We speak up for S. Charles Lee's Puente / Star Theatre, which a pro-development attorney dismisses as a crummy porn joint in a Reddit post about hating CEQA. (We love CEQA, and this lost theatre.)
Very interesting: Onni Group, whose Times Mirror Square project is likely implicated in Jose Huizar's public corruption case, have fallen out of contract on their massive, spot-zoned Emeryville tower. They owe the planning department $55,670.91.
Hope for California's endangered citrus groves, thanks to UC Riverside plant geneticist Hailing Jin and Australian finger limes.
Look at the faces of these dedicated Angelenos—we can't lose these gems!
When the Mayme A. Clayton Collection of African American History and Culture was evicted from its Culver City home, a world class research archive went dark. The lights are on again, with a new home at CSU Dominguez Hills. The Supervisor, who evicted them, is taking credit for this, too.
Monarch butterfly hatchery update: watch the rhythmic movements as the chrysalis works its way out of the thin, striped skin that's no longer needed. (Or don't if you're squeamish. Richard is!). Later: The green walls suddenly transparent, this chrysalis no longer hides the tucked in wings of tomorrow's beauty.
As yet another Home Savings & Loan building designed by Millard Sheets is threatened with demolition, Pacific Beach has an important conversation about preservation in place for its site-specific mosaic murals. Don't make Santa Monica's mistake, guys!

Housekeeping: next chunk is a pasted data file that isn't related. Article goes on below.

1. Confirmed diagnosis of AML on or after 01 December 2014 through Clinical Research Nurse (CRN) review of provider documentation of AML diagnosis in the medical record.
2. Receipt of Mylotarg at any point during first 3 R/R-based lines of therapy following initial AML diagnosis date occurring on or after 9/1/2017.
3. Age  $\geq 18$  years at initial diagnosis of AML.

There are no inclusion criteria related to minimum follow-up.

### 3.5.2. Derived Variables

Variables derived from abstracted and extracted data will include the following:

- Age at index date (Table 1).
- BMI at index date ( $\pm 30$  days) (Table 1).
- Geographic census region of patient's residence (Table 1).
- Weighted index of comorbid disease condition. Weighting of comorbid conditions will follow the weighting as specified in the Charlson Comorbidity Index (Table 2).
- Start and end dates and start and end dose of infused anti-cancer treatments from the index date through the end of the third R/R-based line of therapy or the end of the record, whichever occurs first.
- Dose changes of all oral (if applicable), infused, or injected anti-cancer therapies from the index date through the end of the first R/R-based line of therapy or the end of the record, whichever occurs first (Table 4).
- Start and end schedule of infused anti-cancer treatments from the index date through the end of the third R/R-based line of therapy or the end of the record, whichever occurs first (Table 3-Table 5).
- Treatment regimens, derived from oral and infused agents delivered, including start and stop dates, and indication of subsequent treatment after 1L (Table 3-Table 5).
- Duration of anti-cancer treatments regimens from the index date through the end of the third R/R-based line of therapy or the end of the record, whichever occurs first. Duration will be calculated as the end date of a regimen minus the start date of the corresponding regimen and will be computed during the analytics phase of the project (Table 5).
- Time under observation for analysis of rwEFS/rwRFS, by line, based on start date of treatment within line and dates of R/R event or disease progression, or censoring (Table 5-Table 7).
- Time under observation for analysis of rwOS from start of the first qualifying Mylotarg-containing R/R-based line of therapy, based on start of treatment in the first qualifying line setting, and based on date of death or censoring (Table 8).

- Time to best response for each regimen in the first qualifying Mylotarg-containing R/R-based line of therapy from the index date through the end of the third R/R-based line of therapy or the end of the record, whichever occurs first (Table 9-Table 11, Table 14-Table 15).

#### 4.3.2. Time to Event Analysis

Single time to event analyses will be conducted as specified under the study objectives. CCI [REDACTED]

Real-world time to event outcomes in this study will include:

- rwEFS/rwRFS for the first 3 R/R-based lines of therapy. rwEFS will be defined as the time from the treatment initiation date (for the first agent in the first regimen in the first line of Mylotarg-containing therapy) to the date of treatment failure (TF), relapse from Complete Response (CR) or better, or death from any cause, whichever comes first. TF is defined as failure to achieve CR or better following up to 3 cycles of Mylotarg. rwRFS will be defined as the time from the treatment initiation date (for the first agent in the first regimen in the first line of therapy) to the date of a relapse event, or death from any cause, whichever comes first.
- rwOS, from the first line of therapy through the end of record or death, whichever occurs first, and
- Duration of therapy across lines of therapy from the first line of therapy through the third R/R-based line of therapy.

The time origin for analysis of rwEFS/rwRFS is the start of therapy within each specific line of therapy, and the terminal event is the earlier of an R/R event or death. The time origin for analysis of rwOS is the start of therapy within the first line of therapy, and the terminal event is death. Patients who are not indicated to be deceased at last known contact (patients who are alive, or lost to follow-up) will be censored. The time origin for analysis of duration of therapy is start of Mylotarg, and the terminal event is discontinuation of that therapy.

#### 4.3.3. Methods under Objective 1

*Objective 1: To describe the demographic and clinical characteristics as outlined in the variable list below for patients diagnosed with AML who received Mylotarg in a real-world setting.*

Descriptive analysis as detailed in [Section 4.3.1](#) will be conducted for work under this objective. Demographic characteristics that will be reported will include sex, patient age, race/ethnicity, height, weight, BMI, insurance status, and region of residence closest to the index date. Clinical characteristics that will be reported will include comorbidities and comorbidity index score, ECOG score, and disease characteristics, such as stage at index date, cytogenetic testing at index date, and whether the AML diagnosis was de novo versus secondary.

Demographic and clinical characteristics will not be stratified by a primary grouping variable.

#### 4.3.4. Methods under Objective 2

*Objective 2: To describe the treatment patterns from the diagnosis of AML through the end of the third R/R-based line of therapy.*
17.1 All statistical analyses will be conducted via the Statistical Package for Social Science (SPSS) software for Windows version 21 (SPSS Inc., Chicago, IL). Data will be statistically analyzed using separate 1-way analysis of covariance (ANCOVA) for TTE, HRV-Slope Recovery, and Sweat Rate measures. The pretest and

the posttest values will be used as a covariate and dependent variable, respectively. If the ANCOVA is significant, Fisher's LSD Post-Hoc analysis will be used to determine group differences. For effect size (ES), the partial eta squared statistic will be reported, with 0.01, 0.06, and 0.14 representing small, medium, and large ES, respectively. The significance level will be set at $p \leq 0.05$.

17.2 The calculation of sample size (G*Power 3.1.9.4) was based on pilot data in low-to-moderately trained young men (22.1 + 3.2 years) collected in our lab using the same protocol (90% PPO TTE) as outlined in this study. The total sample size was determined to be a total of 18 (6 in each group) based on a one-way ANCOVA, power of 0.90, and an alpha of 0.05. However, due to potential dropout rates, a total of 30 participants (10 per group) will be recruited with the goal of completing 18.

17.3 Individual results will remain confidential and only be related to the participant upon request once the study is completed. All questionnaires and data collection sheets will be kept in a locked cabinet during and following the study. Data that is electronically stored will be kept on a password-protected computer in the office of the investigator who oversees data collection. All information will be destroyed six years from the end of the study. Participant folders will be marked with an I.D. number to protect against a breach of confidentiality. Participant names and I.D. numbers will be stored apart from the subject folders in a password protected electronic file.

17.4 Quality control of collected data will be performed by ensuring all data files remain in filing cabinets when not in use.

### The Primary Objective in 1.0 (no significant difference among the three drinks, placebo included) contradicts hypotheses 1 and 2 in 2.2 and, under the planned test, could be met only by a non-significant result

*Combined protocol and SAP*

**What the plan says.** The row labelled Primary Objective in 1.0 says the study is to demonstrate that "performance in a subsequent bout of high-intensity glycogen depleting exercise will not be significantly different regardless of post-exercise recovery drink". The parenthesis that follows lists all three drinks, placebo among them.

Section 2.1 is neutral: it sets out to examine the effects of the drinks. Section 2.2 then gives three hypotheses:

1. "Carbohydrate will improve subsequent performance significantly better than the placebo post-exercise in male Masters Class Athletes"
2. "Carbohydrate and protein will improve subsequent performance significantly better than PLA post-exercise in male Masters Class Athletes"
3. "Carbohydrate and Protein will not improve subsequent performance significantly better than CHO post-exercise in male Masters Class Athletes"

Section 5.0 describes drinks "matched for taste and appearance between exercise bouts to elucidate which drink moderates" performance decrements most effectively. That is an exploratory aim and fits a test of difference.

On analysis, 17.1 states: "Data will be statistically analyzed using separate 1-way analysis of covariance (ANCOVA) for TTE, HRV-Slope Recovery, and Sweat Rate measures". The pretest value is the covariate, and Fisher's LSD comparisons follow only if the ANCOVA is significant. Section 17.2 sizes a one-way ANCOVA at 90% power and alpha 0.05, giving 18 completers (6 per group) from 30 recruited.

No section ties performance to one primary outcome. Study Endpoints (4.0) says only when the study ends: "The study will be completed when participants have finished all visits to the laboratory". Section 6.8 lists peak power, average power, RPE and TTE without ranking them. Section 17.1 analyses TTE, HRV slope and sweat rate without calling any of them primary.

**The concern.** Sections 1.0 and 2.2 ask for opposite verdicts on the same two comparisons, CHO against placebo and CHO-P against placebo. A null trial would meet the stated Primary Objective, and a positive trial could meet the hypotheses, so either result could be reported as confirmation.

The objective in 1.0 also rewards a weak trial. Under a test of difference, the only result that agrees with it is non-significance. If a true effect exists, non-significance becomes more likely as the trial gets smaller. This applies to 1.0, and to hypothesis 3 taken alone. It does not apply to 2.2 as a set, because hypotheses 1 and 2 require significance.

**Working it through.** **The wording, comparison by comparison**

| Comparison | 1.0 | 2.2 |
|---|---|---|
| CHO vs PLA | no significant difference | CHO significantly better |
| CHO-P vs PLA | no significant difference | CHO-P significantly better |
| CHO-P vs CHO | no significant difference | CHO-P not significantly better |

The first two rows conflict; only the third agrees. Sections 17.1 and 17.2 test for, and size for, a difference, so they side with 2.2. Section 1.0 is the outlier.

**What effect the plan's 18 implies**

Video vault: Fifteen minutes of footage documenting the devastating 1933 Long Beach Earthquake, including brick smashed cars, buildings without facades, fallen neon and a soup kitchen in full operation for stunned survivors. Dozens perished in the 6.4 magnitude temblor.
The former Parisian Florist, once the greatest facade on Sunset Boulevard, and neighboring storefronts ignited in a massive gas line fire, which shockingly left the buildings intact. Developer Jason Illoulian wants to upzone the block, and ran the independent tenants off.
Pasadena is considering some changes to its historic preservation ordinance, including a special carve out for anything touched by Greene & Greene, because you don't mess with the brothers Greene!
Arthur Nakane, Little Tokyo's legendary 80-something one-man-band, is on the brink of homelessness—and separated from the great love of his life, playing live for tourists and locals. Here's a link to tip an Angeleno whose daffy creativity deserves to be nurtured.
As LACMA blithely demolishes its William Pereira campus to the horror of Angelenos, San Diego shows us how to properly celebrate and steward a great Pereira building's 50th Anniversary. Here's to Geisel Library with a full year of special events.
A cool surprise from Hollywood's literary closet: a Kickstarter to bring Myron Brinig's lost 1933 illustrated novel The Flutter of an Eyelid back into print. The ghosts of Jake Zeitlin and Sister Aimee are incensed! (Fun Fact: Gore Vidal recommended this book to Richard many years ago.)